I never signed up. Because I didn’t feel intimately connected with the tragedy, horning in on it felt somehow false, an ugly and undeserved display that one researcher termed “emotional rubbernecking.”
I hadn’t earned the right to be there. But after a year of studying place attachment, I changed my mind.
April 16 was the town’s tragedy. Now that I lived here, it was mine. The difficult things that happened here—even long-ago history—belonged to me in a sense. For better or worse, I’d inherited them and needed to do my part caring for them.
For someone who wants to feel like they belong, that matters. In a 2015 study, Miriam Rennung and Anja S. Göritz, psychologists at the University of Freiburg, set out to test the effects of sharing negative emotion. They gathered study participants into groups of three or four and had them watch video clips from sad movies like Schindler’s List, either collectively, semi-circled around a large screen, or on their own laptops with earbuds, not knowing that the person next to them was watching the same thing.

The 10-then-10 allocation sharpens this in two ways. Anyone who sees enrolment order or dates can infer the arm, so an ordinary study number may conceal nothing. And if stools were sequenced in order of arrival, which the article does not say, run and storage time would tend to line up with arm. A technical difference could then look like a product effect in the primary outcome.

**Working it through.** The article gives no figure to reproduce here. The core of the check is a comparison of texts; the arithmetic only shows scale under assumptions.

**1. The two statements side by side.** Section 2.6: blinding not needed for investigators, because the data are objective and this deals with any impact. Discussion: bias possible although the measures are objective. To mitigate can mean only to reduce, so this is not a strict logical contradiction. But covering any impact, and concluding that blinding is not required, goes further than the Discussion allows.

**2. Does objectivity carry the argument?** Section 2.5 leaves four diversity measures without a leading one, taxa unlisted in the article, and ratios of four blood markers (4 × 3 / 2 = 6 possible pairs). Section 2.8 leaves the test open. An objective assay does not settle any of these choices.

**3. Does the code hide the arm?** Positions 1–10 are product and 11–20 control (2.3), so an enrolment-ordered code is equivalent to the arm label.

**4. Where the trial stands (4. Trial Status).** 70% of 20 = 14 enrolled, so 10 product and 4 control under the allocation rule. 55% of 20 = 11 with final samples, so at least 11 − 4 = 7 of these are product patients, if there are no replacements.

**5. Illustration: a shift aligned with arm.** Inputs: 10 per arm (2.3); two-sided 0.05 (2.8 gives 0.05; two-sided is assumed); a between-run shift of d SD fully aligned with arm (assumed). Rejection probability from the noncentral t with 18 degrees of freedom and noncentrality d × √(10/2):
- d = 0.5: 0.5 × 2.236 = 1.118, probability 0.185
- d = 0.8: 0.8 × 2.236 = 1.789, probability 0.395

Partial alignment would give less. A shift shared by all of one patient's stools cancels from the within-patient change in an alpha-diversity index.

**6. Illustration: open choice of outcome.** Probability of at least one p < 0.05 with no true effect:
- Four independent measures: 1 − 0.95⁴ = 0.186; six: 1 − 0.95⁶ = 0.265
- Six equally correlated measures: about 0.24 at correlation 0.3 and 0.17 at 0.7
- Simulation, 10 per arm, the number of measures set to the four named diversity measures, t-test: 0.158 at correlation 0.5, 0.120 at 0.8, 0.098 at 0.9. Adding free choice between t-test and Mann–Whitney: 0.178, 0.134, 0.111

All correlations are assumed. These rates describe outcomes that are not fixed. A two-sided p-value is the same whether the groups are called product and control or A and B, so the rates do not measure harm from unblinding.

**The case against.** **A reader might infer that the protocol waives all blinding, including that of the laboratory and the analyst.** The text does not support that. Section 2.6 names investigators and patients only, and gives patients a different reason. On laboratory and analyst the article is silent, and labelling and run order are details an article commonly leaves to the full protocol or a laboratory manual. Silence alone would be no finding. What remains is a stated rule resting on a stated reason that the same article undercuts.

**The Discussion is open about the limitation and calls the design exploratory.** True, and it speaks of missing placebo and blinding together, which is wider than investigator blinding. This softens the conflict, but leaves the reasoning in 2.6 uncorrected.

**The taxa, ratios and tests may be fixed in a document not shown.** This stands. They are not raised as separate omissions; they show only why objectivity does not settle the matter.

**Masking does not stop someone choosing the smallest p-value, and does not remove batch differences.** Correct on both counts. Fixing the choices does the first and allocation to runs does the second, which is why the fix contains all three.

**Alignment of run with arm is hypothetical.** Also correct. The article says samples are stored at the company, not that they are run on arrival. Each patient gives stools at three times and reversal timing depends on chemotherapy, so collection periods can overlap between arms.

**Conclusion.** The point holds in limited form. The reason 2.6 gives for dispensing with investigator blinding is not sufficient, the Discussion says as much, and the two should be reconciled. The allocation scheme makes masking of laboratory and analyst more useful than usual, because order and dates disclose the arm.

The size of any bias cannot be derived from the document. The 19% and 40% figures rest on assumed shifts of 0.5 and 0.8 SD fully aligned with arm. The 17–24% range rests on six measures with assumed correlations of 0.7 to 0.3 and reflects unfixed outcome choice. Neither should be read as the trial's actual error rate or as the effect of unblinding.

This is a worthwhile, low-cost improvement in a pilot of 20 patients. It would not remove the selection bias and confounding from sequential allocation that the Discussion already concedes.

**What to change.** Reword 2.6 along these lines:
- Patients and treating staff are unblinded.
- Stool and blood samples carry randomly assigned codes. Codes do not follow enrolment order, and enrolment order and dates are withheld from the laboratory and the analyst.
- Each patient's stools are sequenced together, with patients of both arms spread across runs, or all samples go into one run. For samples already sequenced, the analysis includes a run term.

The result? Participants who communally watched the same clip felt closer to each other and more socially cohesive afterward than the people who’d stayed in their own head space. Experiencing negative affect together, at the same time, with attention focused on the same depressing point, made them feel bonded.